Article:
Port Fonda

When Patrick Ryan first kicked off Port Fonda in an Airstream trailer in 2010, little did he know how he’d eventually be responsible for one of the city’s most buzzy and beloved spots. Whether you chalk up the constant crowds at his Westport restaurant – which opened in 2013 – to the cheerful decor, creative riffs on Mexican cuisine (hello, guacamole with lump crab and “hot ranch chicharrones”), lively happy hour scene, or extensive mezcal selection (or likely, all of the above), one thing is clear: Port Fonda is here to stay. 4141 Pennsylvania Avenue; 816-216-6462; portfonda.com

All of the meat at Joe’s Kansas City, from the house specialty pulled pork to the brisket, is smoked with Missouri White Oak. (Photo credit: Joe’s Kansas City)

Joe’s Kansas City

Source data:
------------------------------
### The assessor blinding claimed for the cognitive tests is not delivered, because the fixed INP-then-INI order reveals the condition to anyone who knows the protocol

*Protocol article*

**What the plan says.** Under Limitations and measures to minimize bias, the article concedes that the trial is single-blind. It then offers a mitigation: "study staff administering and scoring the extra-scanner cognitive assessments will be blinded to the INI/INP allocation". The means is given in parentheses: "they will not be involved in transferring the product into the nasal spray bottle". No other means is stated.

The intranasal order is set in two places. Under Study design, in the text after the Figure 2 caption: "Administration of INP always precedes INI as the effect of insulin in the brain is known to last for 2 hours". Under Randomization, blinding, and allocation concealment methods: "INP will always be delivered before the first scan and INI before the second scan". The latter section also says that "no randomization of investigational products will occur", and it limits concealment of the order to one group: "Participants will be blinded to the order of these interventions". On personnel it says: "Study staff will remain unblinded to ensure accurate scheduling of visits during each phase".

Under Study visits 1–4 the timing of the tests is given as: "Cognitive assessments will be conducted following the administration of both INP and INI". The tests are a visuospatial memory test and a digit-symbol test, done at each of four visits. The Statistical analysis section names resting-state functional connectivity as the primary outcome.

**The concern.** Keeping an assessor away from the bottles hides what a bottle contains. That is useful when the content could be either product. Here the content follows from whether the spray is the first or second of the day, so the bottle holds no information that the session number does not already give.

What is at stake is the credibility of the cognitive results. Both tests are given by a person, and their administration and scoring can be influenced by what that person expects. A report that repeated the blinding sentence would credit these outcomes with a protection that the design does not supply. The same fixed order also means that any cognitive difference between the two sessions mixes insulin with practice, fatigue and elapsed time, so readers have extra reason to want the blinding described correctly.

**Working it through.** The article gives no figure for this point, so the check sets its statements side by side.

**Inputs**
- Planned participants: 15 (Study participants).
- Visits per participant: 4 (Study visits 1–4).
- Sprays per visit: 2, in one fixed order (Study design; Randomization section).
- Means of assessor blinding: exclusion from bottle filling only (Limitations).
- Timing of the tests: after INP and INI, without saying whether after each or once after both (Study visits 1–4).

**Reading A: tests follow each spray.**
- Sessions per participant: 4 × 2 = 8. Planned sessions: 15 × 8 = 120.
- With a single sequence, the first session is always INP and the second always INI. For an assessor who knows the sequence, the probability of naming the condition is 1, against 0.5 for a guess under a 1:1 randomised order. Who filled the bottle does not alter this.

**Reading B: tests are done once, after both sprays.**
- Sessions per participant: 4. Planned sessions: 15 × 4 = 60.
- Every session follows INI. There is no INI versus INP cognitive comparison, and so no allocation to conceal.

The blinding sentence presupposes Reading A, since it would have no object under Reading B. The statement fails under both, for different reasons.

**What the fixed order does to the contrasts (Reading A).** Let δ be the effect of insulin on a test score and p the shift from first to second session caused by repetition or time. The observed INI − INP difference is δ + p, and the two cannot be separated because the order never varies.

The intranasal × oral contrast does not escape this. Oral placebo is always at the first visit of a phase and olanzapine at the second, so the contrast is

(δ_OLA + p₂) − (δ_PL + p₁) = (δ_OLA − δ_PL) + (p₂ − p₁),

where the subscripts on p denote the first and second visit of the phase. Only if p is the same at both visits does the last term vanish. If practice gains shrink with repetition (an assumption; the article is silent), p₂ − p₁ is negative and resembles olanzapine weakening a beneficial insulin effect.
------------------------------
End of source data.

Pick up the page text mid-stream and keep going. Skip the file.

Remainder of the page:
Because no Kansas City dining guide would be complete without mentioning at least one barbecue joint. Housed in a still-operating gas station, Joe’s Kansas City firmly remains a local favorite. (Need proof? Look no further than the perpetual lines.) All of the meat, from the house specialty pulled pork to the brisket, is smoked with Missouri White Oak. But you’ll discover some less traditional menu items, too, like the infamous Z-Man sandwich. It’s a belly-busting original creation of sliced brisket, smoked provolone, fried onion rings and barbecue sauce piled high on a kaiser roll. 3002 West 47th Avenue; 913-722-3366; joeskc.com

The main dining room offers a more formal, prix fixe menu (pick from 3, 5, or 7 courses), while the bar area doles out satisfying bites like Spanish meatballs, pickled chicken, and charcuterie boards. (Photo credit: Bonjwing Lee)

Bluestem